Through a criminal app, criminals forge Pix receipts with data such as bank account, recipient and payment system key that appear to be legitimate. However, when the recipient of the funds goes to check his account, he discovers that the money was never transferred and that he was the victim of a scam.

How to avoid

In a commercial transaction using Pix, the recipient should always check whether the money actually landed in his bank account to later deliver the proceeds from the sale.

  • Whatsapp cloning scam

The criminal sends a message through the app pretending to be from a company where the victim has a record. They request the security code, which has already been sent by SMS through the application, stating that it is an update, maintenance or registration confirmation. With this, they manage to replicate the WhatsApp account on another cell phone and send messages to the person’s contacts, pretending to be them, borrowing money via Pix.

How to avoid

A simple measure to avoid cloning is to enable the application’s “Two-Step Verification” option in the application.

  • Social engineering scam with Whatsapp

The criminal chooses a victim, takes their photo on social networks, and somehow manages to discover the person’s contact cell phone numbers. With a new cell phone number, he sends a message to the victim’s friends and family, claiming that he had to change his number due to some problem. From then on, he asks for a transfer via Pix, saying he is in some emergency situation.

How to avoid

Febraban warns that it is necessary to be very careful with exposing data on social networks, such as, for example, in sweepstakes and promotions that ask for the user’s phone number.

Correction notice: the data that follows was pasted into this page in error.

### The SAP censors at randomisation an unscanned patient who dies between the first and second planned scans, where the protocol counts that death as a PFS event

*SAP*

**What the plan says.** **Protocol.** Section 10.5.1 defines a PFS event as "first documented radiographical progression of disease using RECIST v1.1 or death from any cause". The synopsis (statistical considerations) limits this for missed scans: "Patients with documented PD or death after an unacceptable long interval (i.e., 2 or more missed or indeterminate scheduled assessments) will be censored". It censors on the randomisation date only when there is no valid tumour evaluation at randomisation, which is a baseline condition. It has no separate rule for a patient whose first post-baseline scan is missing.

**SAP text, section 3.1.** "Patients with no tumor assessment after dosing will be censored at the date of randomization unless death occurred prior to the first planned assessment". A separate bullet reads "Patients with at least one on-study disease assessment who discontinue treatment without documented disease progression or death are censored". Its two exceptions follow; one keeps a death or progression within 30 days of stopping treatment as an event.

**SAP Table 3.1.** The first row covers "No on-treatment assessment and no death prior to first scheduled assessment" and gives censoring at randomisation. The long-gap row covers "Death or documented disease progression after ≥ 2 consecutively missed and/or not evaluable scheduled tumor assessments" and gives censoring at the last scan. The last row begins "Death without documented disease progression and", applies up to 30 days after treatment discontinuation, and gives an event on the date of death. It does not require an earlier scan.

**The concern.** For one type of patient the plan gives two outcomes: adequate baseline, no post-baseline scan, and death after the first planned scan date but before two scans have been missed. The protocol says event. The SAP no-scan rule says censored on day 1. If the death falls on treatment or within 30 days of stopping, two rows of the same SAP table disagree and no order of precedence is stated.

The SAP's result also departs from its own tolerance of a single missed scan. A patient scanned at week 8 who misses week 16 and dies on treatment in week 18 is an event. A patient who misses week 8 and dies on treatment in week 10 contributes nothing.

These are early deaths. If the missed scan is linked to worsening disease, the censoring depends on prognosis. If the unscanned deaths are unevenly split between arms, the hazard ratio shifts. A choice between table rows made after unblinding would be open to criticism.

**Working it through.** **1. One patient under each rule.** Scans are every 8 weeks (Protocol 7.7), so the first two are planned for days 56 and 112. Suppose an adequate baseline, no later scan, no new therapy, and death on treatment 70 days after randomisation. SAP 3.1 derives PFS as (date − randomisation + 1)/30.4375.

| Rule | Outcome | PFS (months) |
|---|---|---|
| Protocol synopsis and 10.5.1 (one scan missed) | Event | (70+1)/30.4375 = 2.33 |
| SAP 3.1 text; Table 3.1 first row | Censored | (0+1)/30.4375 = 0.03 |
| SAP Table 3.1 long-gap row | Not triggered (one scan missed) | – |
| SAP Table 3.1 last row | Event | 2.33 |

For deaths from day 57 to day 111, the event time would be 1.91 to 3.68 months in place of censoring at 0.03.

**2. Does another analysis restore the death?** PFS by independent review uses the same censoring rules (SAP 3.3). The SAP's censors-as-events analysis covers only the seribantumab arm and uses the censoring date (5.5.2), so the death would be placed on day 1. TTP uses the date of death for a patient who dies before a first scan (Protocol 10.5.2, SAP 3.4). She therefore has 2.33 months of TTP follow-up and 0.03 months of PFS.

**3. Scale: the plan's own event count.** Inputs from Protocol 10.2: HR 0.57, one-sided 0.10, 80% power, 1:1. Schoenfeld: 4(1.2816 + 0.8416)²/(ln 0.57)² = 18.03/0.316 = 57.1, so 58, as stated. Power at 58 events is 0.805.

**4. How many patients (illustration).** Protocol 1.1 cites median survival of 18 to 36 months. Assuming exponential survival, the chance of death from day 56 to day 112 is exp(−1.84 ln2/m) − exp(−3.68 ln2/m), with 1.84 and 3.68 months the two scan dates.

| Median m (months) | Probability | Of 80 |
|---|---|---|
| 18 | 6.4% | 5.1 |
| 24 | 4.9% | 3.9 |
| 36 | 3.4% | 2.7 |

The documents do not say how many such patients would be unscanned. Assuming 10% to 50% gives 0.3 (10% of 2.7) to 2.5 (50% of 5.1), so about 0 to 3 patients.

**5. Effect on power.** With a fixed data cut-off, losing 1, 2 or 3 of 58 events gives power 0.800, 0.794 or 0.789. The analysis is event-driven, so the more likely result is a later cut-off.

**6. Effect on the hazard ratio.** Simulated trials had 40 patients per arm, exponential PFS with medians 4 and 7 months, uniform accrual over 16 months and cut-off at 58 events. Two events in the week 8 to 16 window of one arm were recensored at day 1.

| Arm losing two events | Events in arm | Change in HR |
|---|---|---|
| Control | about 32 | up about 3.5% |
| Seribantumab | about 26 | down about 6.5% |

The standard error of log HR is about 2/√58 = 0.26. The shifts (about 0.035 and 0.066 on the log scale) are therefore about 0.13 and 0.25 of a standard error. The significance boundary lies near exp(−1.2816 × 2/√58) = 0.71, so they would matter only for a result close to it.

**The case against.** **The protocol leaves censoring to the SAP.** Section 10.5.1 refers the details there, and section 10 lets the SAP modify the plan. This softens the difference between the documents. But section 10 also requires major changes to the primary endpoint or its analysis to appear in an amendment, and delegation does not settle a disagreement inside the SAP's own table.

When you receive a message from a contact with a new number, you need to make sure that the person actually changed their phone number. Don’t do Pix or any kind of transfer until you talk to the person requesting the money.

  • fake auction scam

Scammers create fake auction sites, advertising all kinds of products for prices well below market. Then they ask for transfers, deposits and even money via Pix to ensure the purchase. They usually appeal to the urgency of closing the deal, saying that you can lose the discounts, but they never deliver the goods.

How to avoid

Always research the auction company on complaint sites and check the auctioneer’s CNPJ. Never make transactions on sites that do not have a security padlock on the browser or transfers to individual accounts.

  • remote access scam

In this scam, also known as the Phantom Hand Scam, the fraudster can contact the victim by pretending to be a fake bank employee. It uses several approaches to deceive the customer and says it will send a link to install an application that will solve a supposed problem. Or even send SMS, fake emails or links in messaging applications, which induce the user to click on suspicious links, which install malware (malicious software) that will give access to all the data that is on the cell phone.

How to avoid

The bank never calls the customer or sends messages or emails asking him to install any kind of application on his cell phone to supposedly rectify a problem with the account.

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Deborah Acker

I write epic fantasy; self-published via KDP. Devoted dog mom to my 10 yr old GSD, Shadow! DM not a priority; slow response at best #amwriting #author.